GRE­GORY MAGUIRE

Elle (Canada) - - Radar -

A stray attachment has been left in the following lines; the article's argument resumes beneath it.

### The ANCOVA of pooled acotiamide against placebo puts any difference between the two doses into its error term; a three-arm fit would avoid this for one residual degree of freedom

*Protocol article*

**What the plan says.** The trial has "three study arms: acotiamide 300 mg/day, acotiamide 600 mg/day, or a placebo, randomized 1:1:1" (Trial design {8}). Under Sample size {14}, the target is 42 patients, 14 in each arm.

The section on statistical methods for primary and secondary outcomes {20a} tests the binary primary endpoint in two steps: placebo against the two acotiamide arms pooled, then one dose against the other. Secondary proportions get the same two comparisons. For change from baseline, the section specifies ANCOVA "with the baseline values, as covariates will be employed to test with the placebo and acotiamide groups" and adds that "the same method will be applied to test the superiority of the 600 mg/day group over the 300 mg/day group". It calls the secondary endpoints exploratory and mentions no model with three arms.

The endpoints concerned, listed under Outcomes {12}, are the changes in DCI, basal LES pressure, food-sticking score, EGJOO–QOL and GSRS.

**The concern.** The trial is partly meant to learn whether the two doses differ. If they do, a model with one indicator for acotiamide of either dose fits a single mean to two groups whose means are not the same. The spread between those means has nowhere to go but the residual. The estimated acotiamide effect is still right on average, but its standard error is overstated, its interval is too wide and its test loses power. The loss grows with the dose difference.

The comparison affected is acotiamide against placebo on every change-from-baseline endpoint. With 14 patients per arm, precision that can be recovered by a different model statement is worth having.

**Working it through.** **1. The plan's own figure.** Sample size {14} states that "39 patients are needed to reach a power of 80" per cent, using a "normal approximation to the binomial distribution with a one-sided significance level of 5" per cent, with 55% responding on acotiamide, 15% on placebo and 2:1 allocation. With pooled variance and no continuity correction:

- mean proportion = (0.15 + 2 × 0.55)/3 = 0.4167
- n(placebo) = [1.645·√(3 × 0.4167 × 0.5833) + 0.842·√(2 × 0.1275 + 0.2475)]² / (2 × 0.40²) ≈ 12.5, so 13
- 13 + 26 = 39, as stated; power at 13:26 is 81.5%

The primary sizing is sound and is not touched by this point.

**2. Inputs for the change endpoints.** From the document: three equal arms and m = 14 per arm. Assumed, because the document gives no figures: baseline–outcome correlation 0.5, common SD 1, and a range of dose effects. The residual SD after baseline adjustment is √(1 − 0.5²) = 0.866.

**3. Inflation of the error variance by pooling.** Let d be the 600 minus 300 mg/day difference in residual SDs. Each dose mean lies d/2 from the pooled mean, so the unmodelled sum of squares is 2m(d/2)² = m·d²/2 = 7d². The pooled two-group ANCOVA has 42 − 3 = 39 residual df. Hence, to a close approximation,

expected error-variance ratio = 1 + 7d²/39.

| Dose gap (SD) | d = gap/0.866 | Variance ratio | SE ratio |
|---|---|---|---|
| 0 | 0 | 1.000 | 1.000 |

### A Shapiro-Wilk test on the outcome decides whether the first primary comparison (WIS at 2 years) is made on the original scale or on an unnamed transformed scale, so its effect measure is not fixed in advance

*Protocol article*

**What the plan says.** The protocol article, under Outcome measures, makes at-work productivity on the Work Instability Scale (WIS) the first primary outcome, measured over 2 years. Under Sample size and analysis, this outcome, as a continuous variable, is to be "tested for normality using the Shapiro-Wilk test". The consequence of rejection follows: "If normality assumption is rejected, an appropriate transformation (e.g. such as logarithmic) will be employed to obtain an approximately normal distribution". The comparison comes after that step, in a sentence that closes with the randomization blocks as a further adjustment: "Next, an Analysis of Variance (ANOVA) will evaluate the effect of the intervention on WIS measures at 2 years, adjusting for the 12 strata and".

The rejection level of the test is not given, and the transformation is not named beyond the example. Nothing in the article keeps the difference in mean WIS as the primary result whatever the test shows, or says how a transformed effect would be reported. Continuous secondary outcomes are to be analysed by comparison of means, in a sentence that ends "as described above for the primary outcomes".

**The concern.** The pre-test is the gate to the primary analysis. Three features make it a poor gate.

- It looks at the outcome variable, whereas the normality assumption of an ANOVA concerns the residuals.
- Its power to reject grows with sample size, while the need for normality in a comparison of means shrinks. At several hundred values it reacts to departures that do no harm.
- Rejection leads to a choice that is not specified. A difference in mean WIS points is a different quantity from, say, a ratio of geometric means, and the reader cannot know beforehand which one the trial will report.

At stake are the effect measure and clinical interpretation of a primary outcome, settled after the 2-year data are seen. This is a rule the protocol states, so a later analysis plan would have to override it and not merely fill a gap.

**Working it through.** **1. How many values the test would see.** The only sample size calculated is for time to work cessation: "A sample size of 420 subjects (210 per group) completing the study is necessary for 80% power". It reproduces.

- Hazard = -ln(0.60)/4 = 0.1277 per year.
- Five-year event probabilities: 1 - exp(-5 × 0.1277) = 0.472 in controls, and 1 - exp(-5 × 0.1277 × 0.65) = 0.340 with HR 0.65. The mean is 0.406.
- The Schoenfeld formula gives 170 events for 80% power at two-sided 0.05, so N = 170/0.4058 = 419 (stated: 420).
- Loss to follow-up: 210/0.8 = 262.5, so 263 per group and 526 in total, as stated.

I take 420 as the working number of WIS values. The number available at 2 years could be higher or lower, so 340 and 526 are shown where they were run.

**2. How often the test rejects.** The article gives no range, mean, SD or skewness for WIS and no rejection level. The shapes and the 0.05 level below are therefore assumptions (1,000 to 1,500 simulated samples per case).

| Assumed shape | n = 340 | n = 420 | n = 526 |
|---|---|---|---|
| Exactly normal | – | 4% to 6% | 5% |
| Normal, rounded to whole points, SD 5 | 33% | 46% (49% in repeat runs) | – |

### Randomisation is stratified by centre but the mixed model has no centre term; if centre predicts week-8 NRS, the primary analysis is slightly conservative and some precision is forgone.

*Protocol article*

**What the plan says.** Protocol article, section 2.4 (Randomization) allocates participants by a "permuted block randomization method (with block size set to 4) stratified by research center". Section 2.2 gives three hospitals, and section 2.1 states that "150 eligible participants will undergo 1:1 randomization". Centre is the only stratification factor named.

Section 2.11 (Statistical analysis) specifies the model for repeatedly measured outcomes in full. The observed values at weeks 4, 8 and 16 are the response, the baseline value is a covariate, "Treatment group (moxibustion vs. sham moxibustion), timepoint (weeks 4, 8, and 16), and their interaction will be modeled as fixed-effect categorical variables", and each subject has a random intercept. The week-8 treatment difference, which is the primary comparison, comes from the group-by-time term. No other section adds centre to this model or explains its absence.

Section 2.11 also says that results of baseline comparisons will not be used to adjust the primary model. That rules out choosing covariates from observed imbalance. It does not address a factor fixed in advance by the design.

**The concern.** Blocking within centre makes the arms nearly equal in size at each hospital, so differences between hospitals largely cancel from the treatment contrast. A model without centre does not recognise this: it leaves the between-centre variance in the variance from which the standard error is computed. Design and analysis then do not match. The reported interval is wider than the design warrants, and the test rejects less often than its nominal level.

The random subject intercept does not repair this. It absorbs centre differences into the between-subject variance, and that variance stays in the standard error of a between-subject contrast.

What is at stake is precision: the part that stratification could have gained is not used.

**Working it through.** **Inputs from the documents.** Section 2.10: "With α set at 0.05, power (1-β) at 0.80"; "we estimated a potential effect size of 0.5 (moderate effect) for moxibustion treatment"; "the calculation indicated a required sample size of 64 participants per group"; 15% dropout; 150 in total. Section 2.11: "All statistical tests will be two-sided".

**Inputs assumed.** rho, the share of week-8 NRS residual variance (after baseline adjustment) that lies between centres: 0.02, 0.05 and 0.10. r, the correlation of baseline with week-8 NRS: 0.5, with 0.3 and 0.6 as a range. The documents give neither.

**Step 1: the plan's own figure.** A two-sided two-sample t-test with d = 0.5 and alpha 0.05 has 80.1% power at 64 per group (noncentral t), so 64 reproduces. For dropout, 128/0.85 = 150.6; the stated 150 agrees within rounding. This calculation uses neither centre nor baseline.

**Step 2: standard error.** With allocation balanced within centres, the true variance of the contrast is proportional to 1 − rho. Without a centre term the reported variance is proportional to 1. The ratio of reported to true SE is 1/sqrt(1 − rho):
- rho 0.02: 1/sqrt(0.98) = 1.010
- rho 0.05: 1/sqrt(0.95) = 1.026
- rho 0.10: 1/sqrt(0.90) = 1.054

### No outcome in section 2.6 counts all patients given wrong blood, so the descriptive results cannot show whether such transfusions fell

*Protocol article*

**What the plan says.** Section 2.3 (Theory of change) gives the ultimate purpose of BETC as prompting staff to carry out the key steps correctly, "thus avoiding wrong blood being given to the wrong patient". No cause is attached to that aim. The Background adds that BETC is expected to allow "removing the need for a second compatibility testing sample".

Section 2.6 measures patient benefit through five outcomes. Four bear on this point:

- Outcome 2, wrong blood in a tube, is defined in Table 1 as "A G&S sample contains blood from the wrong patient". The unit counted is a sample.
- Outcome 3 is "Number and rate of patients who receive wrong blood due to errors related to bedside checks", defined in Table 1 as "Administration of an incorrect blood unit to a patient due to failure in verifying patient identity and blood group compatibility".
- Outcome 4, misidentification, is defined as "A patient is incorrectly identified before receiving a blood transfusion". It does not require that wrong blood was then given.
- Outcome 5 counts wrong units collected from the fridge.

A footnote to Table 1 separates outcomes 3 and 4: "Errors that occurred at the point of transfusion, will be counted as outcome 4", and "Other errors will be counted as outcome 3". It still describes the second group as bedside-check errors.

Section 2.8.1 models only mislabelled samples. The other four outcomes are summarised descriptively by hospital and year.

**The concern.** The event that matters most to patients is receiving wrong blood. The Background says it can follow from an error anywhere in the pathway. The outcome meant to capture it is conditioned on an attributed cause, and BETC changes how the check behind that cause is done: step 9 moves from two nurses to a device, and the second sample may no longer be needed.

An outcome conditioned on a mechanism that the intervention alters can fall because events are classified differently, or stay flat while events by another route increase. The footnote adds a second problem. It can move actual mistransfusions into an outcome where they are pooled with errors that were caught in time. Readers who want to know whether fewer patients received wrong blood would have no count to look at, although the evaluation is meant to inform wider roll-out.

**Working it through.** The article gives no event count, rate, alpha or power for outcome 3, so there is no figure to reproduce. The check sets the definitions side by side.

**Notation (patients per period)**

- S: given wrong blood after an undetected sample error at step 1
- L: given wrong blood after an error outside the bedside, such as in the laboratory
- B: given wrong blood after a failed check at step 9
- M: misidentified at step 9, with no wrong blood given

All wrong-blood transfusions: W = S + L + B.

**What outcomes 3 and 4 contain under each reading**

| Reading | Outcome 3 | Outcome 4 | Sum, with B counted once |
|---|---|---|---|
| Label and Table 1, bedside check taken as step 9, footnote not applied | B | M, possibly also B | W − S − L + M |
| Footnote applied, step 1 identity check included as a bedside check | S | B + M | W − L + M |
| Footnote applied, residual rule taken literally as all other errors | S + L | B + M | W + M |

The mind that brought us Wicked now in­vites us on a jour­ney down the rab­bit hole—lit­er­ally. Gre­gory Maguire’s After Alice takes place on the same sum­mer’s day as a cer­tain other lit­tle girl’s ad­ven­tures in Won­der­land. And while, yes, After Alice also be­gins with a rab­bit in a waist­coat, Maguire’s Ada is a hero­ine in her own right and has a (hal­lu­ci­na­tory, won­der­ful, gid­dily mag­i­cal) tale all her own to tell. WHAT IT’S ABOUT “It’s an homage to the 150th an­niver­sary of the orig­i­nal pub­li­ca­tion of Alice’s Ad­ven­tures in Won­der­land in 1865. It’s meant to make you feel like you’ve got­ten a let­ter from an old friend and your heart leaps up in joy at news from some­body you thought had been lost for­ever.” WHAT IT’S NOT “It’s not a retelling. It’s not a par­ody. It’s not ‘Alex in Tum­blr­land.’” WHAT IN­SPIRED IT “I have a pho­to­graph of Lewis Car­roll in my study; it’s ac­tu­ally men­tioned in After Alice, in the scene where Ada’s gov­erness and Alice’s sis­ter are out look­ing for the lost chil­dren and they come upon a man try­ing to take a pho­to­graph of him­self. By putting him in the book, I’m kind of ask­ing for his bless­ing and say­ing ‘You did not know how im­mor­tal you were mak­ing your­self when you told a story, and we can honour you be­cause you have taught us a great deal—not just about the na­ture of child­hood but in­deed about the na­ture of con­scious­ness, so here’s my lit­tle shrine to you.’” WHAT YOU’LL GET OUT OF IT “When Ada goes down the rab­bit hole, her back brace that she wears to straighten her spine falls off, and when she finds it again, it no longer fits; it’s a bit too snug. This is my me­taphor for how all ex­pe­ri­ence, how­ever in­sane, does make us big­ger. Even a dream makes us big­ger than we were when we went to sleep.”

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